Why send out a Dove?  All pigeons and doves build nests of twigs. Not very well, I should add. They may be so loosely constructed that one can see the eggs through the bottom of the nest. After a mated pair locate a suitable nest site, frequently a fork in a tree limb, they (sometimes only one) fly off to find twigs to bring back; these may be dead and broken, but living twigs may be preferred for their flexibility. One of the pair may stay to guard the site and suitably arrange returned twigs until the nest is complete. All pigeons and doves are strong and swift flyers, able to quickly cover a lot of area without needing to land. Many species can also find their way home through vast featureless areas.

Rock Pigeon at Malibu Lagoon (Jim Kenney 2-19-10)

Rock Pigeon at Malibu Lagoon
(Jim Kenney 2-19-10)

The Rock Pigeon, whom the Israelites called yonah, has been domesticated for millennia for food, feathers, fun, and not least for its ability to reliably carry messages to its home roost from any distance or direction, despite adverse conditions of weather and light. Historians report that the use of “carrier pigeons” probably began in ancient Persia, and dates to at least 1000 BCE. Phoenician merchants at sea used the pigeon post to send messages home; the Greeks used them to announce results of the Olympic games. Such an instinctive “homing” pigeon, one who seeks and gathers twigs with which to build its nest, would be the perfect animal to recruit for the task of finding and returning living vegetable matter, to indicate the end of a flood and the reemergence of land and vegetation. It could fly for hours, cover a huge area, and reliably return, bringing a live twig if it could find one, or a dead twig if that’s all it could find. Genesis says (in translation) that Noah sent out a “dove,” but in all likelihood, it was not the European Turtle-Dove but the Rock Pigeon, whose biblical Hebrew name yonah, used in this passage, is translated as either pigeon or dove.

Rock Pigeons on cliff in Israel (Igor Svobodin)

Rock Pigeons on cliff in Israel (Igor Svobodin)

The Rock Pigeon nests on barren cliffs, often in arid, confusingly-configured regions, and often had to travel wide and far to find food, water, and nesting material. This constellation of characteristics suggests that they may be the reason the species evolved such a remarkable homing ability.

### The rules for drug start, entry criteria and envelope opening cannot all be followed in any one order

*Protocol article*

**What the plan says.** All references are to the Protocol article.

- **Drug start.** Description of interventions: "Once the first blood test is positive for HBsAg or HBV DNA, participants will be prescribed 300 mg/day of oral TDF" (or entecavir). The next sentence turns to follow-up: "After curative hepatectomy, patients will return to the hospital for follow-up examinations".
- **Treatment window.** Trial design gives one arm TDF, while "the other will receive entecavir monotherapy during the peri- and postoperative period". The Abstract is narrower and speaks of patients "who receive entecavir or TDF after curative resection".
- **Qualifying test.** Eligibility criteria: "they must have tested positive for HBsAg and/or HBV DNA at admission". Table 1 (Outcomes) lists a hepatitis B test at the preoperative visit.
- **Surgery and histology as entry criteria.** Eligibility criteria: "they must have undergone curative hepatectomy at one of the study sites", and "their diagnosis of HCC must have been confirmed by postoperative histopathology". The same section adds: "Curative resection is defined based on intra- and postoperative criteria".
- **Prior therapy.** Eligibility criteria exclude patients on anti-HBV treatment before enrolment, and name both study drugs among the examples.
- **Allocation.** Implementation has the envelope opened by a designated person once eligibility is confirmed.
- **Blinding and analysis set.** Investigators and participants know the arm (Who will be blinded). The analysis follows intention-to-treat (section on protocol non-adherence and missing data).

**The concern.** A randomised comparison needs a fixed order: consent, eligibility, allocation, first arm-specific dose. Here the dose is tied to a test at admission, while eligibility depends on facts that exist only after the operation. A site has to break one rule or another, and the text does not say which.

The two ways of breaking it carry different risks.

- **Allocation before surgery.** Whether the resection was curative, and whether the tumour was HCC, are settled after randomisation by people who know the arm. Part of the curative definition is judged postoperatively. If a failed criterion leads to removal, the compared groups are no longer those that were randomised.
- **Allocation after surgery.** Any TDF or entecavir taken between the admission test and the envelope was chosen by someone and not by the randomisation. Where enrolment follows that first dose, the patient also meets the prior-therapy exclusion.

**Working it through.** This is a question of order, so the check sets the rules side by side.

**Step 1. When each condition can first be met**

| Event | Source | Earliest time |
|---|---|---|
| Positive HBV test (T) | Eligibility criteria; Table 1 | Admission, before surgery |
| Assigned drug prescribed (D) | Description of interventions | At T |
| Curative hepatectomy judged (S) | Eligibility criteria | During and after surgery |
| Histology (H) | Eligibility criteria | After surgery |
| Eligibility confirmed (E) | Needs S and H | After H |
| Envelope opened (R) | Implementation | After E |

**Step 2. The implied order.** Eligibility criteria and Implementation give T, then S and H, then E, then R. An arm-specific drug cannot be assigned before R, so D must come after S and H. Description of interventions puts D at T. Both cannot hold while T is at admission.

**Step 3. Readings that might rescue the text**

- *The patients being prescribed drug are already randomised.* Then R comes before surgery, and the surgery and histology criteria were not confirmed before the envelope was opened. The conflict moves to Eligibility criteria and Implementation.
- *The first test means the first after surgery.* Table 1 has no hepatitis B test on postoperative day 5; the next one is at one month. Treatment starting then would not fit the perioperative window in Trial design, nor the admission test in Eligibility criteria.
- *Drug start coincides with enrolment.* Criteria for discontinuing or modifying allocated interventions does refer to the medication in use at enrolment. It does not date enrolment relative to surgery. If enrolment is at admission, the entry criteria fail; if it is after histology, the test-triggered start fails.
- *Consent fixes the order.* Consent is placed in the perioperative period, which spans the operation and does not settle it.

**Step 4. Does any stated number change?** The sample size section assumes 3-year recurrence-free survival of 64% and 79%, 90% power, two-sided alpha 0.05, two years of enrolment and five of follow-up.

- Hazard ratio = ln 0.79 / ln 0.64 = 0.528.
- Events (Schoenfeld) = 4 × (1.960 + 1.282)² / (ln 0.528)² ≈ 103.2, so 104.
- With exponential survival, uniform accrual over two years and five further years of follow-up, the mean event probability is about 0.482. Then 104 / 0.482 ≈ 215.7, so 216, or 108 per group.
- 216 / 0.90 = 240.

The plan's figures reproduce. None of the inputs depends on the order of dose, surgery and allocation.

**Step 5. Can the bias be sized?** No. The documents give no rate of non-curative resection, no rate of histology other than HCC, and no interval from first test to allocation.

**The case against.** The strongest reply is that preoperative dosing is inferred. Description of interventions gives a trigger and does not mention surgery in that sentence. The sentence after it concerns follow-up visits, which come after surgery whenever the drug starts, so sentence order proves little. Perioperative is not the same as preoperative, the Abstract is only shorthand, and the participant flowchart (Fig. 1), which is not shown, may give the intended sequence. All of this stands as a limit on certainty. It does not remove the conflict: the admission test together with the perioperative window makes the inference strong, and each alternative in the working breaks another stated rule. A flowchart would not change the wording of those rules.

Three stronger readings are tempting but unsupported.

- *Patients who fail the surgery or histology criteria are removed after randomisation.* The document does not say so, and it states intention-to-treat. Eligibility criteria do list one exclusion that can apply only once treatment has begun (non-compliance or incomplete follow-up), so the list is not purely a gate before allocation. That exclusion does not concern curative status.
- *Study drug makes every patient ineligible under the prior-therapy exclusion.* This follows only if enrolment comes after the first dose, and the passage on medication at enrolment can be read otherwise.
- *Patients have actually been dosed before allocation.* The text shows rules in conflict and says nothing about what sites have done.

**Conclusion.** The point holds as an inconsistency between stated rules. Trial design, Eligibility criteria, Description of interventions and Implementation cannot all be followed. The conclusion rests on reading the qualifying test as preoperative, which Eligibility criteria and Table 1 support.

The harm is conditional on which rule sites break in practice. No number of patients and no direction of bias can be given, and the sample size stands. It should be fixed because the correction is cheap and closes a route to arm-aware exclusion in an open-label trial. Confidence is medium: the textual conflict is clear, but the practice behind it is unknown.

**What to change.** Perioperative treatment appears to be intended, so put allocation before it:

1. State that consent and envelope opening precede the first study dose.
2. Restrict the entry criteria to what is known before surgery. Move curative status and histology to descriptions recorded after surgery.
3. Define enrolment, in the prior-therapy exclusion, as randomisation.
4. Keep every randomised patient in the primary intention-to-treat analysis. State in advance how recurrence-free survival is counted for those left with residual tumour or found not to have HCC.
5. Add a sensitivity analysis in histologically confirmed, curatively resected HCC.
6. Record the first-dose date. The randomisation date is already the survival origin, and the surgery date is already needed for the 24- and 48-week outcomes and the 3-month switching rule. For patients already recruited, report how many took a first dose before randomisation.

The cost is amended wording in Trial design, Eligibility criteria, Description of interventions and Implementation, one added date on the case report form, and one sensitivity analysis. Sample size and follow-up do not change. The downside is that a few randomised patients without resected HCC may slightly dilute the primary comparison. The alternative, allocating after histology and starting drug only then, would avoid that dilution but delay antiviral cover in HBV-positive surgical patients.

The selection of the Rock Pigeon for this role in this story, demonstrates that the writer was aware of four things: First, the mere fact of this species’ existence; Second, the bird’s ability to fly fast and far; Third, its natural desire to seek and

Peace dove with Olive Branch (Google)

Peace dove with Olive Branch (Google)

bring back twigs for the purpose of nest-building; Fourth, its remarkable ability to recall the location of its home roost in the vastness of an unfamiliar and potentially featureless region. The earliest use of the Rock Pigeon as “carrier” pigeon is probably unrecorded, but here we see a suggestion that it was known, at the time of this story, in the Middle East. Because of this biblical passage, doves are now symbols of peace (or the forgiveness of an angry deity) and the olive branch is a symbolic peace-offering.

Linguistic confusion between pigeon and dove remains common today. There is no set rule as to which is which. Typically, larger birds are pigeons, smaller birds are doves. Each of the 45 genera in Columbiformes – with one exception – consists (in English) entirely of pigeons or entirely of doves, never a mixture. The sole exception is the genus Columba (which includes our Rock Pigeon) comprising 36 species, of which three are called “dove,” the rest are “pigeons.” The continuing drive for English avian nomenclatural consistency, including the goal of calling all species in the Columba genus by the name of “pigeon” brought, in 2003, the change from Rock Dove to Rock Pigeon. By it’s size it should be called a pigeon. All it’s closest relatives are called pigeons. The bible (except Noah) calls it a pigeon, park statues everywhere call it a pigeon, messenger services call it a pigeon. But speakers of English long branded it a dove, and, in biblical translation ever since, it has remained a dove.

Carrier Pigeon hauling a canary (Weird Universe)

Carrier Pigeon carries a canary (WeirdUniverse)

The native range of Rock Pigeon is obscured by domestication. For millennia they have accompanied humans, and the descendants of escaped and released birds number into the many millions, if not billions, world-wide. They do not migrate. Their original range probably extended from the mountains of Morocco in the west to the eastern Indian Himalayas. They nest on ledges and in holes of rocky cliffs, hence the name Rock Pigeon. They have survived and spread exceedingly well throughout the modern world because humans have considerately constructed ledge-filled artificial cliffs for them, which we call buildings and bridges, and freely fed them sumptuous feasts, which we call trash.